Vaishnavi, C. (2010, April). Clinical spectrum & pathogenesis of Clostridium difficile associated diseases. Indian J Med Res 131, pp. 487-499.

In a healthy adult the normal colonic flora inhibit the growth and colonisation by C. difficile. The antibiotic therapy may disrupt the normal flora and allow the C. difficile to colonise very rapidly. After colonisation the organism's produces two protein exotoxins( Toxin A, an enterotoxin and Toxin B , a cytotoxin) in to the colonic lumen.
Clostridium difficile is a gram-positive spore-forming obligate anaerobic bacterium. Its pathogenicity factors are exotoxins that cause cytopathic and enterotoxic effects. The C. difficile bacterium has two major forms of existence: an active or it is also called ‘infectious’ form that cannot survive in the environment for a long time; and a noanactive or ‘noninfectious’ form, when spore can survive in the environment for prolonged periods. Thus, it is obvious that C. difficile can persist for a long time in the environment and its spores are resistant to many types of various disinfectants, heat treatment, and dryness. The spores may persist for a long time, even months on different surfaces such as different commodes, stethoscopes, bed rails, electronic thermometers etc. C. difficile has a natural resistance to most antibiotics and the spores can provoke disease in people at high risk for Clostridium difficile-associated disease.

These are responsible for diarrhoea and colitis. Toxin A binds to the receptors in the intestine and cause extensive tissue damage, inflammation and oedema. Both toxins posses cytotoxic activity against cultured cells by same mechanisms but they differ in cytotoxic potency, toxin B is generally 1000 times more potent than toxin A and to play a major role in activating inflammatory repose (Weston, 2007).
Treatment of intestinal infection caused by C. difficile primarily includes the suspension of the antibiotic therapy - if this is justified from a medical point of view - and filling a huge loss of fluid and electrolytes. In most cases, these measures are enough to relieve symptoms. Anastaltic drugs are prohibited in these cases, because they contribute inhibition of bacterial toxins in the gastrointestinal tract. In severe disease may require antibiotics of narrow effect, such as vancomycin and metronidazole, because they are effective against C. difficile. However, to avoid the emergence of resistance to certain antibiotics, these drugs should be used only in cases when the patient’s clinical condition makes the use of antibiotics therapy absolutely necessary.

Toxin B is more important than toxin A in the pathogenesis of C. difficile infection in man.

According to lab test reports there are 100 different types of c difficile stains. The most recognised epidemic types is ribotype 027.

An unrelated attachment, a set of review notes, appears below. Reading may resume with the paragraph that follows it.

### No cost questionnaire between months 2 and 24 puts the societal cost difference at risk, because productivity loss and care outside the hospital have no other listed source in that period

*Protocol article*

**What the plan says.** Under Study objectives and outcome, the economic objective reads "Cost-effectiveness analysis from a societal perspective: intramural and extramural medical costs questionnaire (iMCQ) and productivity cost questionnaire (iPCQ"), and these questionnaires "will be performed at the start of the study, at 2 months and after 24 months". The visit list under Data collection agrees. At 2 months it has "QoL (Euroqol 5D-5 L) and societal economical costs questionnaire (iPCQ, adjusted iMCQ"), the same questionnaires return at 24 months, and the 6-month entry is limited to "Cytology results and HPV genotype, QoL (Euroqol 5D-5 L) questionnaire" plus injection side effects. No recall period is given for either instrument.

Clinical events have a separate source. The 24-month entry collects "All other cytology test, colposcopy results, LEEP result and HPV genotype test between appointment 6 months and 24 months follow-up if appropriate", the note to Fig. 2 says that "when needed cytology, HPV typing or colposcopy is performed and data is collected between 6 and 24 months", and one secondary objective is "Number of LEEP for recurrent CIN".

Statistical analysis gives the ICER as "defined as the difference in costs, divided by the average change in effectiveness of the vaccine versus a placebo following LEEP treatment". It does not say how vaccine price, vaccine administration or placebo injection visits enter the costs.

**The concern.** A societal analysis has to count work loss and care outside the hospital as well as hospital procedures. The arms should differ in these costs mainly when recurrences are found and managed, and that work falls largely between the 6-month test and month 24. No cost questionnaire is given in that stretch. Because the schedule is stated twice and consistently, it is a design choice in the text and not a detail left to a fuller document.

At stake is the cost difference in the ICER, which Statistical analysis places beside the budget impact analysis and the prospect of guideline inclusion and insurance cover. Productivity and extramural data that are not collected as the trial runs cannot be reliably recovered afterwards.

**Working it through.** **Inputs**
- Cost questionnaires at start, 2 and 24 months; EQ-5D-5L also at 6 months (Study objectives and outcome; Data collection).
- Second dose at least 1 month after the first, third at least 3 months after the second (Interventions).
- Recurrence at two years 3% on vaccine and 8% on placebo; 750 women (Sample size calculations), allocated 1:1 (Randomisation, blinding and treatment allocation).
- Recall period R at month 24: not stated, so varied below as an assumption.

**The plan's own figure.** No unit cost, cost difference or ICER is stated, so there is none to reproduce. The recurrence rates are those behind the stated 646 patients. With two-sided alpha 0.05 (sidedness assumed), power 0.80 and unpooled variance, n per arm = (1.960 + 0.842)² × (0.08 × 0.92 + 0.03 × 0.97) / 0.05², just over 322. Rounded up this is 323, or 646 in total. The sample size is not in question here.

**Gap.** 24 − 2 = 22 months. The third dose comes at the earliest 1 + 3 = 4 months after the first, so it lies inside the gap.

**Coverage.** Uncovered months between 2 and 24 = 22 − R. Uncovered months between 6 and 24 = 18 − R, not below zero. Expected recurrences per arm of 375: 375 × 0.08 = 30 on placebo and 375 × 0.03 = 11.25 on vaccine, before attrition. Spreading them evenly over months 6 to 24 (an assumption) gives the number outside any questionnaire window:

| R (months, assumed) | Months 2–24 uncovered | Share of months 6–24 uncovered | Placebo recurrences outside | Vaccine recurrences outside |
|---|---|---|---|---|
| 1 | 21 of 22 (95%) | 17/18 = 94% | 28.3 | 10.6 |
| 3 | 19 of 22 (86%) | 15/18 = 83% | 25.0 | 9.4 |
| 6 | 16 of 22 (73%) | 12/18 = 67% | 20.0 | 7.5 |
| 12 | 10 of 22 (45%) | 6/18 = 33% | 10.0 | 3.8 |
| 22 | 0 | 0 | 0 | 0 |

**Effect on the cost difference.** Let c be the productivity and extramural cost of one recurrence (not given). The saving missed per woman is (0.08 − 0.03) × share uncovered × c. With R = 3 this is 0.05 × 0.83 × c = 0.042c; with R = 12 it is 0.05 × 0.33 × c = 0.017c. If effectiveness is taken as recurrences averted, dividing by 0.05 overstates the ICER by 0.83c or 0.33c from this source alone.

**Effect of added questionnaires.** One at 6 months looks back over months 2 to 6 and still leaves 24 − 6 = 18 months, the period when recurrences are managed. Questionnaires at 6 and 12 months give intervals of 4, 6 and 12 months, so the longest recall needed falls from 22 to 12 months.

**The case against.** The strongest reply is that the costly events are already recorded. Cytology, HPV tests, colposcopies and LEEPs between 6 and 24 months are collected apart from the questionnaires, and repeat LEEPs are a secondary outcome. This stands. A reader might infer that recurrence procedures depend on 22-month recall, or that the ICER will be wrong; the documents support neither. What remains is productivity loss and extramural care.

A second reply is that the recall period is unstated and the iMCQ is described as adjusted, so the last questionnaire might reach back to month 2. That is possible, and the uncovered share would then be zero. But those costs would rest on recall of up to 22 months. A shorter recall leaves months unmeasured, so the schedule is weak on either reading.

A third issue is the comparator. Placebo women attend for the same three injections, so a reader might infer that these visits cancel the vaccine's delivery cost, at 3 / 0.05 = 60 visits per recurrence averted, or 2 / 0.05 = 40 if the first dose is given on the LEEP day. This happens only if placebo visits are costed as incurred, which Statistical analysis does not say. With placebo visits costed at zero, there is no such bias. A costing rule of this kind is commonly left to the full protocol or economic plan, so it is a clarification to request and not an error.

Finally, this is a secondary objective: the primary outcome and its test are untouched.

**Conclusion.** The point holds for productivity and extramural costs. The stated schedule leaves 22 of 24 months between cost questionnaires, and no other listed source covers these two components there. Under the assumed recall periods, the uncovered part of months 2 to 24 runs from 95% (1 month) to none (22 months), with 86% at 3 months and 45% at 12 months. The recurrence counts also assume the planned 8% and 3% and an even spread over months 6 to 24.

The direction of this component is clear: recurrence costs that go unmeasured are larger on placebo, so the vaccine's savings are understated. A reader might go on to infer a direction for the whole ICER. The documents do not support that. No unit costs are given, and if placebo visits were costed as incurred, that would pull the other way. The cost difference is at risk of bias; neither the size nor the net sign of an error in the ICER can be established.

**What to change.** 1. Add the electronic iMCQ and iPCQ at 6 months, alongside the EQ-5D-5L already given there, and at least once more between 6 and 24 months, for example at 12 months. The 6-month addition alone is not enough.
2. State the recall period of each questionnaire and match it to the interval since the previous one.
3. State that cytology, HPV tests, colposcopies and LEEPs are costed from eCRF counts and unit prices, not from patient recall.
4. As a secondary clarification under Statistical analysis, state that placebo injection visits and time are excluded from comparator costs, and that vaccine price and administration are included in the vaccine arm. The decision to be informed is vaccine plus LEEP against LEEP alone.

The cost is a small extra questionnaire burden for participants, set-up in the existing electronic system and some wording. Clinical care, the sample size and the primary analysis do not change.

In recent years has significantly increased the number of infections associated with Clostridium difficile. It is observed an increase in the number of serious diseases that are associated with a high rate of complications and deaths. Nowadays, Clostridium difficile is the main causative pathogen of nosocomial diarrhea that connected with the use of antimicrobials. In the present essay the following topics are observed in details: the etiology and epidemiology of Clostridium difficile-infection, method of transmission, risk factors, symptoms, treatment and impact on human population.

The most important feature of ribotype 027 is hypertoxin production, 10 to 20 times more toxin than other stains. The C. difficile infection caused by ribotype 027 are more likely to be severe with increased complications such as renal impairment, severe colonic dilatation and sepsis (Freeman et al, 2007).The clinical features include increased severity of illness, failure to respond to antibiotics ,abdominal distension.
Nurses have responsibility to safeguard and promote the interest of individual patients and clients (NMC 2004). This responsibility includes ensuring that his or her knowledge and competence in commensurate with the task being undertaken. Infection are responsible for increased morbidity and mortality, thus a comprehensive knowledge of infection control precautions and basic microbiology should be the fundamental requirement of the NMC, other statutory bodies, and the legal system NMC (2004). Research has shown, however, that despite the provision of a specific care plan, together with guidance on it use, the documentation of appropriate care for infection control remain inadequate. Infection control affects every aspect of health care and every nurse, irrespective of the setting with which they work should ensure that their practice incorporates a sound knowledge and understanding of basic infection control.

Raised CRP and rising WCC particularly in patients who may have appeared to respond to antibiotics and deterioration in condition and appears to have higher mortality rate.


Laboratory studies of stool sample will help to detect c difficile infection. Stool culture will help to detect the presence of difficile with toxin production.